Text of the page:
“We are here to bring hope in Jesus Christ to our brothers and sisters in Christ,” said Rev. Afam Ikanih, LCMS chaplain.
The here he is referring to is the Milwaukee County House of Corrections, located in Franklin, Wis. It’s the second largest facility of its kind in the state, housing about 1,300 men and 200 women.
“Through the preaching of the Law and the Gospel, we share that these brothers and sisters in Christ can find hope in the Savior Jesus Christ.”
Only God will comfort you
Since 2008, Ikanih has baptized over 2,500 men and women. One of the baptized was a Muslim man. The story goes that a correctional officer, Anthony C. Watts, told the Muslim inmate about Rev. Ikanih and recommended he go see Ikanih for one-on-one counseling in regards to the death of his son.
The inmate refused to go because he was a Muslim. But the officer saw his condition and knew that he needed help.
“The brother in Christ was brought down to my office,” Ikanih said. “Immediately he looked at me and said ‘I don’t want to hear anything about Jesus.’ I said fine I can respect that.”
As the inmate was about to leave, Ikanih asked him if he could call his family to find out if the date of the funeral had been set up. The inmate agreed and Ikanih made the phone call to his family.
During the conversation with his family, the inmate was crying and punching the wall. Ikanih said, “I’m sorry about your loss but only God will comfort you.”
The following day Ikanih went to his cell block to visit the inmate.
“I informed him that I was there to check on him,” Ikanih said. “I also informed him not to hesitate to let me know if he needs another phone call to his family.”
Then Ikanih went back to his office. His phone was ringing when he got there and he picked up the phone. It was an officer saying that the Muslim inmate wanted to come and see Ikanih. The inmate was brought down to the chapel and asked Ikanih if he could pray for him. Ikanih prayed for him and the inmate went back to the cell block.
Forgiven and never forsaken
Eventually, the Muslim came down to the chapel on his own. At the time, other inmates were in an instruction class for baptism. He asked Ikanih, “What is baptism?” Ikanih explained what baptism meant and said, “Jesus died for our sins and through baptism Jesus forgives us our sin.”
The Muslim said, “Are you sure that my sin will be forgiven?” Ikanih said, “yes.” The inmate said, “My Quran did not teach me something like that.” The inmate joined the class and was baptized.
And he does this from the beginning: Ikanih doesn’t refer to his flock as inmates. Instead, “they are my brothers and sisters in Christ.”
Fortunately, the impact Ikanih’s ministry has had on the inmates is obvious. One officer told the chaplain that the cell block he patrols has been peaceful since the reverend arrived.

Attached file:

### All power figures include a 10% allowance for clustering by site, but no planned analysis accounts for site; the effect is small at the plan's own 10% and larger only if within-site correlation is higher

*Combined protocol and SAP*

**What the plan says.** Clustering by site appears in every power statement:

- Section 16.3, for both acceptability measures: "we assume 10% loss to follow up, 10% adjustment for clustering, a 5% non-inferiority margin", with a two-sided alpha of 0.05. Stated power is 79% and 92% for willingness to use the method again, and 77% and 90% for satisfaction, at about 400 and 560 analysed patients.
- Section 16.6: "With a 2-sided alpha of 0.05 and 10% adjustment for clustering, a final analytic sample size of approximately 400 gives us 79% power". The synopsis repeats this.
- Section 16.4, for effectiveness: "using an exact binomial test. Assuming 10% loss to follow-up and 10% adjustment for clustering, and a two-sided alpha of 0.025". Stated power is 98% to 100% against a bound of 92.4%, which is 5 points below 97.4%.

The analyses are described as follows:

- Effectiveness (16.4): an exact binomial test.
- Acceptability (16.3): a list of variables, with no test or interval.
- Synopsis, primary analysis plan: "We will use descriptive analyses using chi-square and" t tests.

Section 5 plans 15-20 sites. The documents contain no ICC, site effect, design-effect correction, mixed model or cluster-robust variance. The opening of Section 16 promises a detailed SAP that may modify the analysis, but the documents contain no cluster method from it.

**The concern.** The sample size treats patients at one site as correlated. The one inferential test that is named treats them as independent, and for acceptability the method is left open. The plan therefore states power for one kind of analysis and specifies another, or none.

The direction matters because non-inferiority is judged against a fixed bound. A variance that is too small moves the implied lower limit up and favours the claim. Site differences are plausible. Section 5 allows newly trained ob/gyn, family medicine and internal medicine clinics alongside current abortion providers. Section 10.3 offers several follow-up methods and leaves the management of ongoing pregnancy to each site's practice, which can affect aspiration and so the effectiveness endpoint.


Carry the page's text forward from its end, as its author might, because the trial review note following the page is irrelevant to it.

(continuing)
In fact, the inmates argue only over two things: the Word of God and which version of the Bible is the best.
You are not alone
For those inmates who refuse to visit the chapel or let Ikanih visit their cell, there is Haircuts for Jesus. “I am gifted to cut hair like a barber so I can target the people who don’t visit with a free haircut,” Ikanih said.
The facility management eventually gave Ikanih a room for the haircuts.
“Every Tuesday I have about 40 to 45 people who will get the Word of God as I cut their hair.”
Haircuts for Jesus is just one of many avenues Ikanih uses to reach the inmates. Other events include Bible studies, spiritual counseling, a leadership summit, Christmas concerts and more.
After attending one of these events, some inmates find their way to the chapel and on their way to a relationship with Ikanih that can only be described as beautiful.
Enjoying full fellowship with God
Christ’s love has shined brightly through Ikanih. The result is a crowded chapel. “… God has blessed the mission in our facility. As a result, … the chapel has been moved to a new location for an expansion to continue teaching and preaching Christ … and to accommodate brothers and sisters that come down to worship.”
Ikanih will also get his own office (he’s shared one for the past ten years), an essential arrangement given the private nature of some of his conversations.
The chapel will have its own restroom for inmates, new sound equipment and instruments and all new correctional grade chairs.
The total cost of the project is approximately $200,000.
Around $175,000 has been secured through partnerships with local organizations and churches.
The remaining $25,000 is coming from Lutheran Church Extension Fund’s (LCEF) Kaleidoscope Fund.
The Kaleidoscope Fund, a granting program established in 2016 by LCEF, helps ministries like Ikanih’s shine brightly and share the Gospel.
“The Kaleidoscope Fund has been a huge help in so many ways,” Ikanih said. “We have the desire to prepare a place of worship that exudes excellence. Offenders must find the space inviting and if just for a short period of time remove the stigma of incarceration and enjoy full fellowship with God.”
By God’s grace, Ikanih’s ministry has made a noticeable impact on the lives of inmates in the Milwaukee County House of Corrections. LCEF, through the Kaleidoscope Fund, is grateful for the chance to support this ministry and Ikanih with finances and prayer.
Join us as we pray to the Lord: Lord, have mercy on Rev. Ikanih, his prison ministry and the inmates and officers of Milwaukee County House of Corrections.